The Monsters Are Real. They Are Good For Us. They Can Be Overcome. Mamacita says: Once upon a time there was a girl who loved to write. She spent the first few years of elementary school standing silently beside the teachers’ desks, mutely holding out sheet after sheet of paper on which she had expressed what was in her head and heart and asked only that these grown-ups-who-knew-everything might pore over her pourings, look at her, and smile. That was all the girl asked for – a happy little girlsmile. Maybe a nod. Words would have been almost too much to bear, be they positive or otherwise, but when that random word did appear, the girl turned into a lighthouse.

In middle school, this same girl still wrote, but seldom let anyone see because middle school was largely populated with monsters whose power was “taunting” everyone who was “different,” and the girl knew, and had known for a long time, that if she was anything at all, she was certainly “different.”

If the other students’ power was “taunting,” the girl’s power was that she didn’t really care what they thought. Outwardly, the girl looked pretty much like everyone else who walked those halls, but on the inside, the girl knew exactly what she was, and this made her smile inwardly a lot. A whole lot.

In high school, the girl met her match with a teacher who taught writing but laid down rules that thwarted every impulse, idea, inspiration, technique, and expression the girl had. Oh, she tried in that class; she tried harder than anyone else in the class, but all she got in return were her ideas slashed to pieces and bleeding red even into the margins. That she knew more about basic grammar than this teacher only seemed to make him dislike her more.

The thing was, the girl saw through this teacher and knew he was wrong, and pompous, and power-hungry, and ignorant, but her power was not caring about what other students said or did,  not how to deal with an adult who was wrong, and she was literally cornered and cowering whenever she entered that classroom she had so looked forward to until she learned, on Day One, that the teacher knew everything about rules that didn’t actually exist and nothing about writing.

The girl shut herself down for self preservation purposes and devoted herself to shelling out straightforward essays about the teacher’s topics, using the small words he preferred and very little figurative language. Contrary to what you might think about the very practical and useful ability to write short, factual essays containing small words, this boxing in of the girl came pretty close to killing something wonderful that was trying to flourish inside her.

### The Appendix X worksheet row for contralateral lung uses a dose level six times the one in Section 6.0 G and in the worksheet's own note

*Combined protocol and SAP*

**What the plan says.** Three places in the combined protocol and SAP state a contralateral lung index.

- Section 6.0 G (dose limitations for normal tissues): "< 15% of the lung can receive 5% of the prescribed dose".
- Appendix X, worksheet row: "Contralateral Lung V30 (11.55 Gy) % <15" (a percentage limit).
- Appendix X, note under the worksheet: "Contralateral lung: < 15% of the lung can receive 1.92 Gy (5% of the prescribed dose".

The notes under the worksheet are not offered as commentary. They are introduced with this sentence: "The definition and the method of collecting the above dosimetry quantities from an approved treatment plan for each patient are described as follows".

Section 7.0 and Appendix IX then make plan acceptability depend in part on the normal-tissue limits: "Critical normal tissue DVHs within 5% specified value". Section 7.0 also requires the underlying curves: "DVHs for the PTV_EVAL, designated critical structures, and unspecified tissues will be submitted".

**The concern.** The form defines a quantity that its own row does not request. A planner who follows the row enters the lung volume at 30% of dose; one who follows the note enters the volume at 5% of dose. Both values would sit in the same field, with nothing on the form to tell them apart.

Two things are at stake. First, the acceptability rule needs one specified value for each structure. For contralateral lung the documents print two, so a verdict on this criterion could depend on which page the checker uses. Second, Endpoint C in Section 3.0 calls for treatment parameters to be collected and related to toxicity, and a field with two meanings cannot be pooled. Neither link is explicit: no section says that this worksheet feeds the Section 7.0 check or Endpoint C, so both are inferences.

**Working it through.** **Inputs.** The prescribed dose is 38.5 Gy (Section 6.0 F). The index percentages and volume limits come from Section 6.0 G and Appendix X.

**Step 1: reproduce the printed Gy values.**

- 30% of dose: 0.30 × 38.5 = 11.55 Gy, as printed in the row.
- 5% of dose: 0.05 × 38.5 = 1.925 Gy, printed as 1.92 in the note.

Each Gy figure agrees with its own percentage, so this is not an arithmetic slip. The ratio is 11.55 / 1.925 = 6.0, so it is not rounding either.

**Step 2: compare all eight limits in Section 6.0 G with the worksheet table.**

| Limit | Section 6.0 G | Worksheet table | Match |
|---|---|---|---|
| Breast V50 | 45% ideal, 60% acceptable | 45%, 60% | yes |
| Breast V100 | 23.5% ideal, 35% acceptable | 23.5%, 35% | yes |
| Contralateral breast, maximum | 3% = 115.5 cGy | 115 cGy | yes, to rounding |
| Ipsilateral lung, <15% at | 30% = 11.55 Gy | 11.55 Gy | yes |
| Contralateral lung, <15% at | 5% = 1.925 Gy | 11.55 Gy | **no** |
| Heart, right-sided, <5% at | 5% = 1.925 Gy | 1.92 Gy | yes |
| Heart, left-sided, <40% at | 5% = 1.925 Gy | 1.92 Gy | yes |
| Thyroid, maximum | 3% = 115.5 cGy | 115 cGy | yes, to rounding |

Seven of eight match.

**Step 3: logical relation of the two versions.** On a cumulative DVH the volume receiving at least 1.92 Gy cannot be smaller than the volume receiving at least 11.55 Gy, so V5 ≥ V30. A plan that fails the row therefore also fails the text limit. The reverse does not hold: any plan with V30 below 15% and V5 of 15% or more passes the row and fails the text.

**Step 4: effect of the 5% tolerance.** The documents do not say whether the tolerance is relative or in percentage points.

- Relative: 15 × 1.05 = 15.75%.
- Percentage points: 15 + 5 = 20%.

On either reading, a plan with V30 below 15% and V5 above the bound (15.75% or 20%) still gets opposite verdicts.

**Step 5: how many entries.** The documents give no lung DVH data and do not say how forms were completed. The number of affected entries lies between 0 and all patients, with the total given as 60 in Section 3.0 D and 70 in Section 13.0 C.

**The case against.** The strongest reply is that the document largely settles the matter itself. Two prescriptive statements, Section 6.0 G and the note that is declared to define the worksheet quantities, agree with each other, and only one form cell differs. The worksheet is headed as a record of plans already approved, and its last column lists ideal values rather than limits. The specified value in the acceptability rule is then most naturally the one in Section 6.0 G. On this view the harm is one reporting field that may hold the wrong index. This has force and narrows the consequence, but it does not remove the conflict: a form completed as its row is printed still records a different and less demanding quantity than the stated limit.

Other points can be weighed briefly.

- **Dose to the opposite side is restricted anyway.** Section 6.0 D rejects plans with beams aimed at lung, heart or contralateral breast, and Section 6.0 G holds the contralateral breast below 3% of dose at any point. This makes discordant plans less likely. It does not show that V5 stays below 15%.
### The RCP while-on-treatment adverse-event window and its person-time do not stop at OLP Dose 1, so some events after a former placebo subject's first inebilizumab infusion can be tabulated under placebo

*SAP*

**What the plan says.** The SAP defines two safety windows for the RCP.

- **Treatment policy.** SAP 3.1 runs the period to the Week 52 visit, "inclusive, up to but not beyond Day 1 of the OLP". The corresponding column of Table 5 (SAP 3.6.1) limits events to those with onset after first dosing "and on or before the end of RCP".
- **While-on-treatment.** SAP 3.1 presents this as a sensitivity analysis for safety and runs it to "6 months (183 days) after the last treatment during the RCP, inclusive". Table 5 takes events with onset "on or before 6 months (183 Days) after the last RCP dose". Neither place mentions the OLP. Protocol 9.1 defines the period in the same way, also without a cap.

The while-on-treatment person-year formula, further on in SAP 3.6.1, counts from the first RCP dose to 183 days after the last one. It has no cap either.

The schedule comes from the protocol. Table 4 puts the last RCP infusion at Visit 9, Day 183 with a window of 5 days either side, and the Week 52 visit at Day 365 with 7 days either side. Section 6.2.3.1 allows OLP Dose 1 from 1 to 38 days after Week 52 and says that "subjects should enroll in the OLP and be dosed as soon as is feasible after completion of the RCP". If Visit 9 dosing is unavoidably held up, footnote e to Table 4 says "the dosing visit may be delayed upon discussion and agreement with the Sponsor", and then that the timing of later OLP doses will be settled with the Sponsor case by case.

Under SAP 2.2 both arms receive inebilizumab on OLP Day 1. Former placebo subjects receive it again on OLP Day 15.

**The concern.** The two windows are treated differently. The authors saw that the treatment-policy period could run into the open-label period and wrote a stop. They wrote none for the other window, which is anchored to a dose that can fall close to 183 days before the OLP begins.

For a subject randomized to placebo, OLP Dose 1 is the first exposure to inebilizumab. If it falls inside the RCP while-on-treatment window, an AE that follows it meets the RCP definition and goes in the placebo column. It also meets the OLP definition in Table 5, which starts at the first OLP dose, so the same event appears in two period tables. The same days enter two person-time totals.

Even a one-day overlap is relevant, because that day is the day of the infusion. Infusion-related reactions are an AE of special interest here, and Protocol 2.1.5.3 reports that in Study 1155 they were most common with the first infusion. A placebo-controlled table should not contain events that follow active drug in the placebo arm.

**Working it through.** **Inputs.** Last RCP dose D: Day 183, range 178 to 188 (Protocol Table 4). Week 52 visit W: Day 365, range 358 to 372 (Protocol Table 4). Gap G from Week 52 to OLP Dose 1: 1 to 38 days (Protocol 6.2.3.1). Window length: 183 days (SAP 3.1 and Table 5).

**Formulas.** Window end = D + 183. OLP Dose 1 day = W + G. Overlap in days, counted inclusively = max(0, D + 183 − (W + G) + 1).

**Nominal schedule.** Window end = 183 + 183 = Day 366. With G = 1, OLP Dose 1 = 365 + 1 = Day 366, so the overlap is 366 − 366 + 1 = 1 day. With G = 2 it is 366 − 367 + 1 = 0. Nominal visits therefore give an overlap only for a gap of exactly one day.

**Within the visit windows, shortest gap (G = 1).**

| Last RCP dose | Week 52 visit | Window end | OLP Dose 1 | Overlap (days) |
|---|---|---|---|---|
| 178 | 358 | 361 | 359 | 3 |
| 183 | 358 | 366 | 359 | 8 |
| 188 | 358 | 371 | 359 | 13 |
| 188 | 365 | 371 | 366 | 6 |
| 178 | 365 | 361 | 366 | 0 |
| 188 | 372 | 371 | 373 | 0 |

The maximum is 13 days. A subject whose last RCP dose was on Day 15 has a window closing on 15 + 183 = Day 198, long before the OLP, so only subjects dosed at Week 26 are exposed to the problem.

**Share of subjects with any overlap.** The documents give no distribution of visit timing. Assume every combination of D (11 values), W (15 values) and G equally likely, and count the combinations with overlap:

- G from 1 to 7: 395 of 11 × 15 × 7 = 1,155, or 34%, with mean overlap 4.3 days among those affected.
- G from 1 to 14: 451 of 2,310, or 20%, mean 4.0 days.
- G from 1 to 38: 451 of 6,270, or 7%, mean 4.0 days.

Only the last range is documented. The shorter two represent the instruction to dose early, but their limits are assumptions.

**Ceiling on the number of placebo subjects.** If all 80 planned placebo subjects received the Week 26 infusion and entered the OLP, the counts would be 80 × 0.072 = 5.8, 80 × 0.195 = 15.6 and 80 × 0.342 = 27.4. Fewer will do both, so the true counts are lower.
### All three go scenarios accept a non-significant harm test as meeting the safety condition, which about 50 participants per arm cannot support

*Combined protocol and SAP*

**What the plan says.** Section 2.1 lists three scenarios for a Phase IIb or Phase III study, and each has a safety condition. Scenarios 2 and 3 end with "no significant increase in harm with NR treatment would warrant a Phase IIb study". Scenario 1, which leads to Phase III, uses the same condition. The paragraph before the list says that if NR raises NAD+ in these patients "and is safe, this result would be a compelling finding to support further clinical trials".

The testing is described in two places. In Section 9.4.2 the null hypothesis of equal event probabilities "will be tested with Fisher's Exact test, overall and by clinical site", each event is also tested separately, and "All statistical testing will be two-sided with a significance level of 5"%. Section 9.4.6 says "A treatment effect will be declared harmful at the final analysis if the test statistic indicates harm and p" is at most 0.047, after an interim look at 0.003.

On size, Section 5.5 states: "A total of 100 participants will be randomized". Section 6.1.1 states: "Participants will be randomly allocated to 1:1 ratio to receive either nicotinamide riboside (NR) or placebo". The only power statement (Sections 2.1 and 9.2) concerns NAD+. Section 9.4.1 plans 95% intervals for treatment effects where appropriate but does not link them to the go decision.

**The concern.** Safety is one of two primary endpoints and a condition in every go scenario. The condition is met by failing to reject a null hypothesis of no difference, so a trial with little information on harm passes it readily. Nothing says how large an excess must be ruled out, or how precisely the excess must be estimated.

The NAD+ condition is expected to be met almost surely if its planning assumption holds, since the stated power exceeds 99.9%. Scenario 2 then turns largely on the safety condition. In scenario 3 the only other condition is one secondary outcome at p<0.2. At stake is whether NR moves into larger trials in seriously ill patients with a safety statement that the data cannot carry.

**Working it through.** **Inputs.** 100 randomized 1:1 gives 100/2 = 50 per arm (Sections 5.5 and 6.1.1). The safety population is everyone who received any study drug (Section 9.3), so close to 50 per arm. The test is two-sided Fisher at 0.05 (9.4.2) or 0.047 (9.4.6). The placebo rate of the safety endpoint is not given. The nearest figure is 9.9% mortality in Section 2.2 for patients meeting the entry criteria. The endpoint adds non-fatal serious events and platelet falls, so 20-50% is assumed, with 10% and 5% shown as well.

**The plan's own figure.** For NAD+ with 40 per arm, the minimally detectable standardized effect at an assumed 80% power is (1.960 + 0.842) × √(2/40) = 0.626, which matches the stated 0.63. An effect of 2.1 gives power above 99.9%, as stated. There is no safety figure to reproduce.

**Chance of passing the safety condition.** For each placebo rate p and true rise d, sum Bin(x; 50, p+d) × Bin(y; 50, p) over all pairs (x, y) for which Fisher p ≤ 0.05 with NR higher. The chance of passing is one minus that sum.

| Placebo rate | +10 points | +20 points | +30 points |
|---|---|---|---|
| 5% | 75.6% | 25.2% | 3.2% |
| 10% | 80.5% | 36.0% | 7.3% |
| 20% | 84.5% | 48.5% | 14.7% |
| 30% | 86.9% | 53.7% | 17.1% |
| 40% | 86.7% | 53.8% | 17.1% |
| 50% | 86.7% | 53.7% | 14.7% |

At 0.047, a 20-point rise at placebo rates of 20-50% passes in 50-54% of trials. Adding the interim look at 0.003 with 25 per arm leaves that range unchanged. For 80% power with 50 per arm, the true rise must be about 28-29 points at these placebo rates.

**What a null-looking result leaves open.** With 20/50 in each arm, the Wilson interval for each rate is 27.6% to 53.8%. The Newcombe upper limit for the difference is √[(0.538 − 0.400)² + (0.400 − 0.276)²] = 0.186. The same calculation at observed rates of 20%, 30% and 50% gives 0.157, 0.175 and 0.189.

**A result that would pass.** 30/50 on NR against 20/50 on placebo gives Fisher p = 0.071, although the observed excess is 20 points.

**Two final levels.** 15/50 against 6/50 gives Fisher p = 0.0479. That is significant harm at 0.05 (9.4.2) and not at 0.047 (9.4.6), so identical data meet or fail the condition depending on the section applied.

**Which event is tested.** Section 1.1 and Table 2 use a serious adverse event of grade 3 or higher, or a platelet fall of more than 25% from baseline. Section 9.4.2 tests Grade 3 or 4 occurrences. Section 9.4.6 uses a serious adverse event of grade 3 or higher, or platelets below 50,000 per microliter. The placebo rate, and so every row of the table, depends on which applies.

In college, on Day One of sophomore writing, which she took her freshman year because somebody saw something in her, a professor told her to, and I quote, “…screw everything you’ve ever been told about writing and just let it flow out of you.” Something heavy and cumbersome fell off the girl, something so heavy the girl thought it should have clunked loudly when it landed. When she walked out of the room that first day, she left whatever it was behind and never looked back at it.

She aced that writing course. She aced the next one, too. She aced them all. She became an stickler for common sense rules of grammar and an absolute spelling nazi, because she knew these things made sure she was saying what she meant to be saying.

And she to this day despises the high school teacher who tried to shut her in a box, and she adores the college professor who set her free.

And she still does. Both of those things.

And she still writes every day, mutely holding out her head and heart to the blogging public, hoping someone will pore over her pourings and tell her she matters.

The inferior teacher and the superior teacher are both her main examples, even today. One, to remind her constantly of what she must never do or be, and the other to remind her of what she herself hopes to do and be.  She used to have nightmares about the bad teacher, but she thinks now that he was actually good for her.  Real-life monsters CAN be overcome.  That’s a lesson we must all learn.

The college professor was Indiana University’s Dr. Edward Jenkinson.girl writing, Scheiss Weekly, writing He is the girl’s writing and general language mentor and idol. The high school teacher she won’t identify. Why? Because she is a classy chick.

How is she doing, teachers?


The Monsters Are Real. They Are Good For Us. They Can Be Overcome. — 2 Comments

  1. Oh, you matter! I don’t comment every time, because that feels kinda weird, but maybe I should. I am always so happy to see your posts in my RSS feed. You brighten my days.

    What you have to say matters, and you say it so much better than I can. I share often with fellow teachers. Mostly, though, I share with my students and my kids. Too many of the teachers are beyond hearing. And that breaks my heart.

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